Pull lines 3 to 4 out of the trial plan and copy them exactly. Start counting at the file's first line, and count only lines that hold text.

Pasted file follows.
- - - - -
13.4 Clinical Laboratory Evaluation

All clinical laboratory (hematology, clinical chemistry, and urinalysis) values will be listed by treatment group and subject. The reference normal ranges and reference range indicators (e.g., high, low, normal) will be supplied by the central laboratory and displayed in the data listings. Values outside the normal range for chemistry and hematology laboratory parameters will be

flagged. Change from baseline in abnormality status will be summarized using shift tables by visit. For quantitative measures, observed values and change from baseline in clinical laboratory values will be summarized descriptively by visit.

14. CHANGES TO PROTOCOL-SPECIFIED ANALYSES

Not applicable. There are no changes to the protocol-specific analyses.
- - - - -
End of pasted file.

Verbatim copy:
flagged. Change from baseline in abnormality status will be summarized using shift tables by visit. For quantitative measures, observed values and change from baseline in clinical laboratory values will be summarized descriptively by visit.

14. CHANGES TO PROTOCOL-SPECIFIED ANALYSES